Writer H Rider Haggard visits Rustenburg, and makes notes on the terrain, especially a cave, which he immortalised as the pulpit in his famous King Solomon’s Mines, written a decade later.
SJ du Toit is appointed superintendent of education in the ZAR.
A town council is established with JGC Wagner as first chairperson and SQ du Toit as first town clerk. The town is divided into wards and 53 residents become eligible to vote for ward representatives.
Paul Kruger, a resident of Rustenburg, is elected President of the Transvaal.
Indians begin to settle in Rustenburg, and Ali Ismail opens the first store owned by an Indian. The Volksraad is bombarded with complaints about the presence of Indians in Transvaal towns, but despite restrictive legislation enacted in 1885, Indians continue to settle in the Transvaal.
The amalgamation of the Hervormde church and the NG Church (Nederduitsch Gereformeerde Kerk) with its strong Cape influence, causes a rift in the Afrikaner community. The church is now called Nederduitsch Hervormde of Gereformeerde Kerk (Nederduitsch Reformed or Gereformeerde Church), also known as the United Church.
22 March, The first telegraph line reaches the town.
Rustenburg has 22 state schools (one in town and 21 farm schools) with a total of 519 learners.
Wagner & Dawes tobacco company win a silver medal for quality tobacco at the Pretoria Landbouwgenootschap.
K Machol & Co is established on the southern slopes of the Magaliesberg.
Plans for a railway line to Rustenburg begin after a petition is sent to the Volksraad. Although the request is turned down, a renewed demand in 1896 finds a sympathetic response.
The National Bank of the South African Republic opens its first branch.
The Hervormde Church takes the United Church to court regarding church property.
Master-builder Karl Heyne, who arrived in Kroondal in the mid-1890s, completes the Kroondal Lutheran Church.
A rinderpest epidemic affects the entire subcontinent. Despite joint efforts by Colonial and Republican governments, about 4,5-million cattle die, bankrupting farmers and halting transport, which is almost totally reliant on cattle.
April, Swarms of locust destroy maize crops, and Rustenburg is also hit by a flu epidemic.
11 October, The South African War is declared, pitting the British against the two Boer republics
Timeline: Rustenburg 1900-2001
15 June, For two weeks Jan Smuts organises Boer resistance in the area after Col. Baden-Powell occupies Rustenburg. Ladysmith, Kimberly and Mafeking come under siege.
The concentration camps, many in the Rustenburg area, saw 26 370 White women and children and 15 000 Black people perish.
The war comes to an end with the defeat of the Boers, who sign the Treaty of Vereeniging on 31 May 1902.
New African Industrials Ltd begins production of Veldt Cigarettes. The company wins prizes at various agricultural exhibitions in Cape Town in 1907 and at the Rand Show in 1908. The United Tobacco Company also begins operating in the area, buying tobacco from farmers.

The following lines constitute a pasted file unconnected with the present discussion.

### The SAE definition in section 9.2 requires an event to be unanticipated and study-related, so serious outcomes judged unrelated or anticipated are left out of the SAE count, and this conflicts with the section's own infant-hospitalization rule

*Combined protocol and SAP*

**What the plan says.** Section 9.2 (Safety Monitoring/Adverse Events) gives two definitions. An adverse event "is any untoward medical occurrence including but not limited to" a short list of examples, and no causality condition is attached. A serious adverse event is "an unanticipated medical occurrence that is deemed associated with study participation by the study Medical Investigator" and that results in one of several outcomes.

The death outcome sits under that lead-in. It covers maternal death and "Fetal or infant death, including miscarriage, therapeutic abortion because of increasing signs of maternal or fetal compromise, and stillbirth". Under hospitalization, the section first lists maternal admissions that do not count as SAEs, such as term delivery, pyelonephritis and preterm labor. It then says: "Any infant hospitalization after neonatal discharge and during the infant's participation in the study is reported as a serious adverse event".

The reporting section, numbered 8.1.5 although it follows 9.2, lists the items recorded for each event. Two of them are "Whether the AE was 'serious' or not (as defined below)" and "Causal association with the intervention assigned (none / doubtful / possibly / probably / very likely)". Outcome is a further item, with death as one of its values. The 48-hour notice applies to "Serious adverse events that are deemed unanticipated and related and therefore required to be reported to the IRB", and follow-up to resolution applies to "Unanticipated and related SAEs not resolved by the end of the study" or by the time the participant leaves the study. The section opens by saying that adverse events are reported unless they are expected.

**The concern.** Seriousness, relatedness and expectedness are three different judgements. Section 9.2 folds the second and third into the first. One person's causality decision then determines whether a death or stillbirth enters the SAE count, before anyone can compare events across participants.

The colonies and Republics become the Union of South Africa.
When the first World War breaks out and Smuts and Botha side with the British, some Boer leaders begin a rebellion. The army’s Commander in Chief, Beyers, tenders his resignation, and tries to mobilise Boer leaders like De la Rey to join his cause. Beyers was later defeated by Botha near Rustenburg.
A flu epidemic ravages the area.
July, the Rustenburg branch of the Suid Afrikaanse Vroue Federasie (Women’s federation) convenes for the first time.
The decade sees residents of Bethlehem removed to the township of Tlhabane, some 5km from the centre of town.
The Rustenburg Power Station begins producing power.
The first attempts are made to mine chrome commercially. The Union Steel Corporation mines 400 tons of ore.
The Vroue Federasie begins to run soup kitchens as the “poor white problem” becomes increasingly evident, and from1938 to 1942 the federation steps up its activities.
De Kroon Platinums is established.
Rustenburg produces 8.2 million pounds of tobacco, which rises to 16 million pounds in 1944, and passes the 30-million pound mark in 1950.
An irrigation dam at Olifant’s Nek is completed. Smaller dams in Boschpoort (16km from Rustenburg) and Buffelspoort (24km from Rustenburg) are completed in 1933.
The Catholics, active in the area since 1884, erect a church.
The corporation sign three-year leases with the Kgafela-Kgatla to situate transit points in Saulspoort.
The SPCA is established in Rustenburg, by a Miss Lilford.
Rustenburg Chrome Mines established.
Rustenburg Platinum Mines established.
The Nationalist Party comes to power and begins to implement apartheid policy.
Blacks are not allowed in the streets after 9pm, when a siren announces the beginning of the curfew every night.
The Catholics establish a convent in 1950.
The Rustenburg Kloof, until 1954 an open area used by locals as a picnic spot, is established as a resort for Whites.